a quick intro to
the ancient days
the golden age of mountaineering
why it's hard
the biggest badasses in history
how you too can be a badass
Mountains have always been sacred.
- Homes of Gods
- Close to heaven
- Pilgrimages to summit or around base
You must ascend a mountain to learn your relation to matter, and so to your own body, for it is at home there, though you are not.
- Transcendentalist movements
- Reaction against industrialization
- New desire to explore and conserve
- Shishapangma (26,335)
- Gasherbrum II (26,362)
- Broad Peak (26,414)
- Gasherbrum I (26,444)
- Annapurna (26,545)
- Nanga Parbat (26,660)
- Manaslu (26,781)
- Dhaulagiri (26,795)
- Cho Oyu (26,906)
- Makalu (27,838)
- Lhotse (27,940)
- Kanchenjunga (28,169)
- K2 (28,251)
- Everest (29,029)
first ascents all between 1950 and 1964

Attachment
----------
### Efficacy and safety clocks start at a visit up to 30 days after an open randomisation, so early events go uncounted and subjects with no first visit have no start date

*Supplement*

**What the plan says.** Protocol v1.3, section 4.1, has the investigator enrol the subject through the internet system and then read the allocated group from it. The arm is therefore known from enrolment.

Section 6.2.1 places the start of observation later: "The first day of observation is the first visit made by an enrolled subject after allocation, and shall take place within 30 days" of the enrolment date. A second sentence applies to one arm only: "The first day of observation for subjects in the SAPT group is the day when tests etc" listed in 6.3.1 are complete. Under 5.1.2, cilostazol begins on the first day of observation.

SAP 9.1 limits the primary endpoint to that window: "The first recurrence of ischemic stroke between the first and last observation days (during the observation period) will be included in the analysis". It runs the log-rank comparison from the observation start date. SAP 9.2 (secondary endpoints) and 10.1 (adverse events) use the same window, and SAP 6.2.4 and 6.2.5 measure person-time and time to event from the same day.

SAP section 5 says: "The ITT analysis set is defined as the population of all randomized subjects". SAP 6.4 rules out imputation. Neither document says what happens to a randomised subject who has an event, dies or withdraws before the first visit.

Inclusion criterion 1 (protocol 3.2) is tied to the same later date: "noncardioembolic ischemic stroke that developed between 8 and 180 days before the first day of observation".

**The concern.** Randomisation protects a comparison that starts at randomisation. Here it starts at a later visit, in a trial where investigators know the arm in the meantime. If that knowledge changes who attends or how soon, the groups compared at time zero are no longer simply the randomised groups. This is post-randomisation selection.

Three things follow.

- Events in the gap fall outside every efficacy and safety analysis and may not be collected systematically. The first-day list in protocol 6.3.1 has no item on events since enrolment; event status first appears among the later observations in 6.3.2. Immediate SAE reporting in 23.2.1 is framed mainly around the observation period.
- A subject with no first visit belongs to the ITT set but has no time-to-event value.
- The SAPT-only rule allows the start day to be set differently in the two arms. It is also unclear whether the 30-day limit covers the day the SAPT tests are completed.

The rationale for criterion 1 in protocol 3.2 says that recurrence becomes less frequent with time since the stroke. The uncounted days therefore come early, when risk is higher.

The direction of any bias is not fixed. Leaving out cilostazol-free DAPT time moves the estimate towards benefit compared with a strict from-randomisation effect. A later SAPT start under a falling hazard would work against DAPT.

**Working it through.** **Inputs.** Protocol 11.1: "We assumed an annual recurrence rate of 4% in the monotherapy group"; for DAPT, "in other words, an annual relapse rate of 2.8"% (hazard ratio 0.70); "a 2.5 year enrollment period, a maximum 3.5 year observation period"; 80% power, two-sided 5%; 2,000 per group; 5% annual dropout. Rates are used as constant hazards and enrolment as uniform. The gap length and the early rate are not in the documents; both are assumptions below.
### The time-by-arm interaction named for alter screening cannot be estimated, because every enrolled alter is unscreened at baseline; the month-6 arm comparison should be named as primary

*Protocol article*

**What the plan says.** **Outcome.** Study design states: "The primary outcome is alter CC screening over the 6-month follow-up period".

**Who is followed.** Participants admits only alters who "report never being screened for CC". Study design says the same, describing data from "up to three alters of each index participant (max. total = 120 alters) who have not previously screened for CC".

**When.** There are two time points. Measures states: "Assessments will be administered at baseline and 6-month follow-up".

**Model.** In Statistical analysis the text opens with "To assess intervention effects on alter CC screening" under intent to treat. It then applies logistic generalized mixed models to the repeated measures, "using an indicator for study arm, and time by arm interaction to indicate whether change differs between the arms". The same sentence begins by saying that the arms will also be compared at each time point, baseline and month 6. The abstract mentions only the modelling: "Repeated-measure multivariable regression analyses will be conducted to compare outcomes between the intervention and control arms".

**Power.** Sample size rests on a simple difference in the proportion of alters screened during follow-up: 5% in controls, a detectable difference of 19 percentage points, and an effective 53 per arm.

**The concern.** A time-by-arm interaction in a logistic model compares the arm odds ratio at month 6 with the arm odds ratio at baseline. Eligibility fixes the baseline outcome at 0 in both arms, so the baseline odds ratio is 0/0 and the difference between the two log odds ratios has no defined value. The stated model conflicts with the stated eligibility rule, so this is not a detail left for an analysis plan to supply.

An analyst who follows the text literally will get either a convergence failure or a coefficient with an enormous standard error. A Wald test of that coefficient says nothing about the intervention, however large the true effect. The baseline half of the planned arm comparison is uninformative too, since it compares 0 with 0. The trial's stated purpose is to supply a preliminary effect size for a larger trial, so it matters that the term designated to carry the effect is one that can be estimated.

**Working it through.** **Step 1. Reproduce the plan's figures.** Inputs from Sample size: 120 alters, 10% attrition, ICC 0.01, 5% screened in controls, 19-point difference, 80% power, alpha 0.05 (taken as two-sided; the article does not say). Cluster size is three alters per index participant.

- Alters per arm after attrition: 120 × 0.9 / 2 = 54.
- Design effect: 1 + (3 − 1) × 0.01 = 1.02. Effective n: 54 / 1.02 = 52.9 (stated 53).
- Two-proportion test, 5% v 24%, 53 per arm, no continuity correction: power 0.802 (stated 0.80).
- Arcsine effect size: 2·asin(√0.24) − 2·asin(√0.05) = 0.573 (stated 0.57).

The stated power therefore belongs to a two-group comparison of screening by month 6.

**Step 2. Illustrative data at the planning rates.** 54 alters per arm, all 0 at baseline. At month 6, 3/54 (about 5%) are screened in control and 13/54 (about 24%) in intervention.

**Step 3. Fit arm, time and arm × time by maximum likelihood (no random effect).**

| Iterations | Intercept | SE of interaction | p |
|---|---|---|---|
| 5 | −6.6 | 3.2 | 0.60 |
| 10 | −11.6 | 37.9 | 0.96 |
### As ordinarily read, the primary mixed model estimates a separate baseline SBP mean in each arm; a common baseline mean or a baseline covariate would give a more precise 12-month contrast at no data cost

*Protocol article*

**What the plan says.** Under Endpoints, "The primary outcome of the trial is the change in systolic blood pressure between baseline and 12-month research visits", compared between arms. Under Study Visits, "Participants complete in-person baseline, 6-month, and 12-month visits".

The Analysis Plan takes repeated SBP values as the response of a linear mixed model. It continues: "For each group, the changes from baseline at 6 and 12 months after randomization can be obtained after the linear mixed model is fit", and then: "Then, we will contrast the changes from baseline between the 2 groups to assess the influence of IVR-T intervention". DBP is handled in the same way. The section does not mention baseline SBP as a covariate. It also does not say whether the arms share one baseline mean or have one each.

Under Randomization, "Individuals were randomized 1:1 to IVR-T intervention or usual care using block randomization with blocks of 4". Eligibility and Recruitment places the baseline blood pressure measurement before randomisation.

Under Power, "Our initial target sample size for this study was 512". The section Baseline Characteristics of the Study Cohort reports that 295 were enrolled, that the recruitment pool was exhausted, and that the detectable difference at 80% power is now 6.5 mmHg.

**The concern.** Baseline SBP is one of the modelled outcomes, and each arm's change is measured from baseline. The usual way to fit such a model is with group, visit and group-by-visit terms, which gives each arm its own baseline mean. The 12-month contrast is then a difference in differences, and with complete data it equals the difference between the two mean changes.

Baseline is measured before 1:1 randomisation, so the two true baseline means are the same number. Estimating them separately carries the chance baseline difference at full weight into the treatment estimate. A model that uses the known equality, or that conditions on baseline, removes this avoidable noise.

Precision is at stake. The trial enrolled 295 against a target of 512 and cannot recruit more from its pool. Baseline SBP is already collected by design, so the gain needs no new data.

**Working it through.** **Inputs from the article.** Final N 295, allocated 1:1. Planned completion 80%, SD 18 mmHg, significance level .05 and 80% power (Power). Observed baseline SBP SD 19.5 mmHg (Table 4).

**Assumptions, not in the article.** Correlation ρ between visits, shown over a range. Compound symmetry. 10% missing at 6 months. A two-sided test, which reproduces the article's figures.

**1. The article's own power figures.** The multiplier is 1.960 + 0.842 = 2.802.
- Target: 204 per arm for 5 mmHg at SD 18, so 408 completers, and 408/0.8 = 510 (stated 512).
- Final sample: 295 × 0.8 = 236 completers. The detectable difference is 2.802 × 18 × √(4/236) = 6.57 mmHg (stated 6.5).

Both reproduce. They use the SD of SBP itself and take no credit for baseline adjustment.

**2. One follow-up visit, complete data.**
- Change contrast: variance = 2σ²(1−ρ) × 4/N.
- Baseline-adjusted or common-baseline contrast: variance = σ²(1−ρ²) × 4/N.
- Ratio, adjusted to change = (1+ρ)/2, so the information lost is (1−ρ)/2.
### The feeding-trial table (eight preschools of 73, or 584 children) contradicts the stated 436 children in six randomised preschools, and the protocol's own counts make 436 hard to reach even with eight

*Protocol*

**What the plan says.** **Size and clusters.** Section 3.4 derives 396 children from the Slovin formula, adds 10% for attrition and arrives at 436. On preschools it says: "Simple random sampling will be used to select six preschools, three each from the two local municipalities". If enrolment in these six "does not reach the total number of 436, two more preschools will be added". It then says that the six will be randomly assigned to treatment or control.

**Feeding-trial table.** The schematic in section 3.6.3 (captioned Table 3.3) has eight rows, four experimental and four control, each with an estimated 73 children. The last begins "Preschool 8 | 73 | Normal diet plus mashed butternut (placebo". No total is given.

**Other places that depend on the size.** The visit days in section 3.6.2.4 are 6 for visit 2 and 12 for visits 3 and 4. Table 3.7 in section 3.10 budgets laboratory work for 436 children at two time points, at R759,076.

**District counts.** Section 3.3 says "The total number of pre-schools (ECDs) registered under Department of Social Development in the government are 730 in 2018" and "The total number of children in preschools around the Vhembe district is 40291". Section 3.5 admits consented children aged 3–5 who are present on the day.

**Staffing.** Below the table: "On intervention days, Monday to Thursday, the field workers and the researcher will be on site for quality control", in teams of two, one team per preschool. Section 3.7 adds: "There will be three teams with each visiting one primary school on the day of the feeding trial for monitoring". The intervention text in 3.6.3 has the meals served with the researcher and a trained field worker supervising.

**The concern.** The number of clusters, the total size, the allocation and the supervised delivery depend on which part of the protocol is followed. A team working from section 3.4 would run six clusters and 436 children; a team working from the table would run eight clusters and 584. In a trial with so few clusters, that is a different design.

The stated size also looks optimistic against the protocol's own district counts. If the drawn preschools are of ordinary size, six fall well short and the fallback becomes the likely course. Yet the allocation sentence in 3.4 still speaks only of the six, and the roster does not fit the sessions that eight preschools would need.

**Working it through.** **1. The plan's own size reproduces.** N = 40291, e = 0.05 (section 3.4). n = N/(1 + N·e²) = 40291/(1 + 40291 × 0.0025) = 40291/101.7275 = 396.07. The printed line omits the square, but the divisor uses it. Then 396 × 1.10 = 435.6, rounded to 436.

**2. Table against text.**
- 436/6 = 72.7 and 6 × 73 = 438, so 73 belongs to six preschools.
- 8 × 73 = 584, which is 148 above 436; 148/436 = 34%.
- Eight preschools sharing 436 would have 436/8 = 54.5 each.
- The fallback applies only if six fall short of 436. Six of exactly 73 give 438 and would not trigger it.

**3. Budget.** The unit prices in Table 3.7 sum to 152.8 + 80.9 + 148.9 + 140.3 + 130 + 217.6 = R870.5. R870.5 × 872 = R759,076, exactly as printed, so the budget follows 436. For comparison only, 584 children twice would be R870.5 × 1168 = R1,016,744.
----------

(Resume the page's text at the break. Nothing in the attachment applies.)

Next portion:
Why are they so hard to climb?
- Only 33 people have ever climbed all 14 peaks.
- 153 people have made it up Annapurna.
- 59 have died trying.
Mountains make their own weather.
The terrain is insanely treacherous.
Avalanches can happen at any time.
Serac below the summit of K2.
Cornices of ice could collapse at any time.
- High heart rate
- Pulmonary edema (fluid in lungs)
- Cerebral edema
- Gradual loss of consciousness
- Retinal hemorrhage
- Acclimatization allows your body to deal with this, but...
"The Death Zone"
Above 8000m, you can't acclimatize.
Or so we thought.
- First person to climb all fourteen 8000ers
- Did it without supplemental oxygen
- Alpine style solo ascents of Everest and Nanga Parbat
- First solo winter ascent of Denali (20,320')
- Fast 8 day ascent
- Winter on Denali is freakishly cold
- Weather station near summit regularly records -100°F, windchill up to -150°F
You don't have to be as insane as them to love the mountains.
You can start close to home.
- MountainProject.com (for technical climbs)
By Rahul Basu